Financial Markets Authority, Sanctions Commission, Decision No. 4 of April 26, 2022 (SAN-2022-05)1
The Enforcement Committee of the Financial Markets Authority (Financial Markets Authority“MFA”) recently reaffirmed2 it’s strict and in concrete the assessment of the concept of reverse solicitation as an exception to the ban on the marketing of alternative investment funds (“FIA”) in France without prior authorization from the AMF.
Key points to remember
If you are considering using reverse solicitation, particular attention should be paid to the following aspects:
- It must be demonstrated that the client actually initiated solicitation (without any prior solicitation, including through general advertising, i.e. emails, invitations to conferences, etc.).
- The solicitation must be unexpected and should designate a specific (named) AIF (i.e. clearly identified).
- The supply of templates or pre-filled “reverse solicitation letters” is to be avoid.
To note: From the AMF’s point of view, a pre-existing agreement between an alternative investment fund manager (“AIFM”) and a distributor, where the AIFM remunerates the distributor according to the level of subscriptions, such as intermediation commissions prevent the Distributor from successfully litigate a true case of reverse solicitation.
The marketing of AIFs, undertakings for collective investment in transferable securities (“UCITS”) and investment services governed by Directive 2014/65/EU (“MiFID 2″) is highly regulated throughout the European Union, and particularly in France.
As an exception to this marketing regime, (i) subscriptions for units or shares of AIFs or UCITS, and (ii) the provision of MiFID investment services, may be legally carried out on the basis of reverse solicitation, subject to certain strict conditions being met.
Reverse Solicitation Definitions
Reverse solicitation (in the context of MiFID investment services) is defined by the French legislator (based on the provisions of Community law) as the supply of an investment service by a company from a third country to the sole initiative of a client, it being specified that it is prohibited to market financial instruments or investment services other than those which the client has initiated the supply (cf. article L. 532-51 of the Monetary and Financial Code transposing the article 42 of MiFID 2).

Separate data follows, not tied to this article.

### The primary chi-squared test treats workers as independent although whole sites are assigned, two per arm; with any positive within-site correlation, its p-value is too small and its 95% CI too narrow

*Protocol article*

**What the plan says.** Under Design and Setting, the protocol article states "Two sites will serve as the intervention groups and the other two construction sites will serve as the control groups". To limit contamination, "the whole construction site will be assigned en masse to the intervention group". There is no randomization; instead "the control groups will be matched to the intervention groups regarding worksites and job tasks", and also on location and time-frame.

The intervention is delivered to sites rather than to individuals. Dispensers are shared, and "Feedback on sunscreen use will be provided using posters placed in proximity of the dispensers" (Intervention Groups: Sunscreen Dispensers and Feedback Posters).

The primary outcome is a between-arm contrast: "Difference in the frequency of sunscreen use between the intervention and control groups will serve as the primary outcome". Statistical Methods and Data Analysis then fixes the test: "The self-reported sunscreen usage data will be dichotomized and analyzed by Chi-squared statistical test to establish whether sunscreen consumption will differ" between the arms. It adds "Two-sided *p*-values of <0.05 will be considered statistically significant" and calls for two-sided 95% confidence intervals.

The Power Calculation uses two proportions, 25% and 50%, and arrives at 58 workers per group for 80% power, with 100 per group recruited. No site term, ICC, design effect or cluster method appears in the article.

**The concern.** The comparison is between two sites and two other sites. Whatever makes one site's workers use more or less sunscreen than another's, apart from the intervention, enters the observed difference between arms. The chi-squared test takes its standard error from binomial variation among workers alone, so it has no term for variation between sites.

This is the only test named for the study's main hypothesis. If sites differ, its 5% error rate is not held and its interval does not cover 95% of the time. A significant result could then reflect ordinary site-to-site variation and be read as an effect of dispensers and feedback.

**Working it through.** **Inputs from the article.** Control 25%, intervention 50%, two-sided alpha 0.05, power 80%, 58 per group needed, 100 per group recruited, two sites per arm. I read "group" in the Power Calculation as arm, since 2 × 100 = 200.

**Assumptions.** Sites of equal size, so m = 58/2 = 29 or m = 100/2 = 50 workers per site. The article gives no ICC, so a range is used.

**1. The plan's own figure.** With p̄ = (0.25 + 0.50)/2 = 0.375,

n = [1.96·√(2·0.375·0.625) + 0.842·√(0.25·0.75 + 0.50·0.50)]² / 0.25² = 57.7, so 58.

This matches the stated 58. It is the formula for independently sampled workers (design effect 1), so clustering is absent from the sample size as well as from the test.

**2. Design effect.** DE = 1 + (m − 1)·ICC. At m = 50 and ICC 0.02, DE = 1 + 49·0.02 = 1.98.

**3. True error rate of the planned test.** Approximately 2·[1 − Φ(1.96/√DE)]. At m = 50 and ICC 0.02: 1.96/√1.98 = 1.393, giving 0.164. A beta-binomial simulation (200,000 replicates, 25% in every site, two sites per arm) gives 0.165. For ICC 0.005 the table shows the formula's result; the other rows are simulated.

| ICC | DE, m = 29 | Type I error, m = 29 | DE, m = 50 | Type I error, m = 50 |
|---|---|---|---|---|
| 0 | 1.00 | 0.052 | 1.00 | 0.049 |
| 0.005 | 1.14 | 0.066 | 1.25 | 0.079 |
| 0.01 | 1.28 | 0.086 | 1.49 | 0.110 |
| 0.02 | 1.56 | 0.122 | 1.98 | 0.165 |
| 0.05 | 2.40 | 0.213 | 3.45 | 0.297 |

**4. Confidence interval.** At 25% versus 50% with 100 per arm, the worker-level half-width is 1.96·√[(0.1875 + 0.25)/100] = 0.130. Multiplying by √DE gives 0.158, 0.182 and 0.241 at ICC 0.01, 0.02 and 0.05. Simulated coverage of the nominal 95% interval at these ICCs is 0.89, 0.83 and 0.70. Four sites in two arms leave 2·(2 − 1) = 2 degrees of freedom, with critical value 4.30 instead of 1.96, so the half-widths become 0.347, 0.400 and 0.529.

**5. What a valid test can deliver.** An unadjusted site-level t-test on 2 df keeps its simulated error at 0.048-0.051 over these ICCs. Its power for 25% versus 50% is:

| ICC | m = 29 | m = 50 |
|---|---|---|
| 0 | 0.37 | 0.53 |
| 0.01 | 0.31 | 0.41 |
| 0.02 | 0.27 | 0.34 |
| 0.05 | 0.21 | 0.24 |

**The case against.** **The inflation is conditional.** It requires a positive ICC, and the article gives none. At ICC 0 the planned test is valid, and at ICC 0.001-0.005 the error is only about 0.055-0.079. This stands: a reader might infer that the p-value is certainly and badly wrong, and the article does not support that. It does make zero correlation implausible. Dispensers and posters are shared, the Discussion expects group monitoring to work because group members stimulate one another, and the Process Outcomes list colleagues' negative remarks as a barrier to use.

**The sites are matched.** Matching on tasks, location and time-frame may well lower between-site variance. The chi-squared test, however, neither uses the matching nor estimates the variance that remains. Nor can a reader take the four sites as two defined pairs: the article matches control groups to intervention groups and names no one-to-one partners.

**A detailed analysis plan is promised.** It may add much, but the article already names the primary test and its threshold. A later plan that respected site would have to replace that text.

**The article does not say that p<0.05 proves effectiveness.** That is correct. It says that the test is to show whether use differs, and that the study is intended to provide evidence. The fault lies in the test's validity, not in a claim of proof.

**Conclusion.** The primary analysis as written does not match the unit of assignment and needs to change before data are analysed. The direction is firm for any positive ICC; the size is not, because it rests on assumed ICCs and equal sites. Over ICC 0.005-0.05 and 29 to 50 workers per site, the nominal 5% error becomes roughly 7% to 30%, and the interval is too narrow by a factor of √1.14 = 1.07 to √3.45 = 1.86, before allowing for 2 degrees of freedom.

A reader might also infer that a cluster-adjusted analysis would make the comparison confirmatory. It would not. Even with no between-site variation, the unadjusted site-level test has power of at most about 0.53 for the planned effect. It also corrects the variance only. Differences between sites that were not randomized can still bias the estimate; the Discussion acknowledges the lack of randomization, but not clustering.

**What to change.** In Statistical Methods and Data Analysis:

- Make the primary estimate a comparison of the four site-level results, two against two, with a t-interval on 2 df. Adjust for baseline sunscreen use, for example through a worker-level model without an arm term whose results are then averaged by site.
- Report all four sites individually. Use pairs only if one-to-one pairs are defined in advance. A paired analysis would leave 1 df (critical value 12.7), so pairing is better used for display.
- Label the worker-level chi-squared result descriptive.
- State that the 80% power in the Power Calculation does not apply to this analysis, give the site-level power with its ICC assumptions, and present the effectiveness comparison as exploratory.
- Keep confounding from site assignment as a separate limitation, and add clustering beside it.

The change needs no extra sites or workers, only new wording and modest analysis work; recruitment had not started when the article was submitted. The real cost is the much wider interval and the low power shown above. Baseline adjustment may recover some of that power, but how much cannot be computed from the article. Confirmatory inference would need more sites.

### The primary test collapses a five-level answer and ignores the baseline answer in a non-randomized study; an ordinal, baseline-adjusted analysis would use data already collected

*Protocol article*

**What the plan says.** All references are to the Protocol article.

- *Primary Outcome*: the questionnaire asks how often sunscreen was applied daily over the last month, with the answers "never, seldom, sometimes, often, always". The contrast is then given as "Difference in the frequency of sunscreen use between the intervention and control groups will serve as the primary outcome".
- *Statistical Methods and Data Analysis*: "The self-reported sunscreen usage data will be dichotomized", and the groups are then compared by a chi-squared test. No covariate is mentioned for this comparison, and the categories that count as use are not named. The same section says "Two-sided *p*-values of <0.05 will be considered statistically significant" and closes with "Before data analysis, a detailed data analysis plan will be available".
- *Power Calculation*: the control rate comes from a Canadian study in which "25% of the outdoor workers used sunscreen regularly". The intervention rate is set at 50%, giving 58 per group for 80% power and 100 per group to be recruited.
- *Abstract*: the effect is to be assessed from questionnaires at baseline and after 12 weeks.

Reverse solicitation (in the context of the marketing of AIFs and UCITS) is defined by the AMF as “the purchase, sale or subscription of units or shares of a UCITS or an AIF in response to a client’s spontaneous request to buy a specifically designated UCITS or AIF, provided that the investor is authorized.” (see AMF position-recommendation DOC-2014-04, part 1).
A French distributor registered as financial investment advisor (“CIF”) advised several French retail investors to subscribe to shares in two German AIFs. These funds had not been authorized for marketing in France. The CIF argued at length that no unauthorized “active” marketing of the units had taken place on the grounds that the advice and investments were the result of reverse solicitation of clients.
The AMF refused to accept CIF’s argument that this was a true case of reverse solicitation, citing its usual in concrete evaluation of reverse loading. The AMF also reaffirmed the main lessons mentioned above.
The decision and the penalties
The AMF considered that the CIF had breached its obligation to carry out its activity with the skill, care and diligence required in the best interests of its clients and imposed the following penalties:
- a reprimand (blame) and a pecuniary penalty of 150,000 euros against the French company registered in CIF; and
- a prohibition for the CIF to exercise the function of financial investment adviser for five years as well as a financial penalty of 50,000 euros against the natural person operating the company registered in CIF.
To note: The decision also penalized certain breaches of the AML-CFT obligations applicable to CIFs which are not relevant for this OnPoint.
This recent decision reaffirms the AMF’s strict interpretation of what it considers to be “reverse solicitation”, and care should be taken to adhere to the AMF’s key considerations if you intend to invoke this argument.
1) Financial Markets Authority, Sanctions Commission (Sanctions Committee), Decision No. 4 of April 26, 2022 (SAN-2022-05).
See the press release from the Autorité des marchés financiers.
2) These considerations are not new and had already been provided in a previous decision (AMF, Decision No. 8 of April 30, 2021, SAN-2021-08) and mentioned in a letter sent by the AMF to ANACOFI (French professional association for the control of distributors) on September 12, 2019.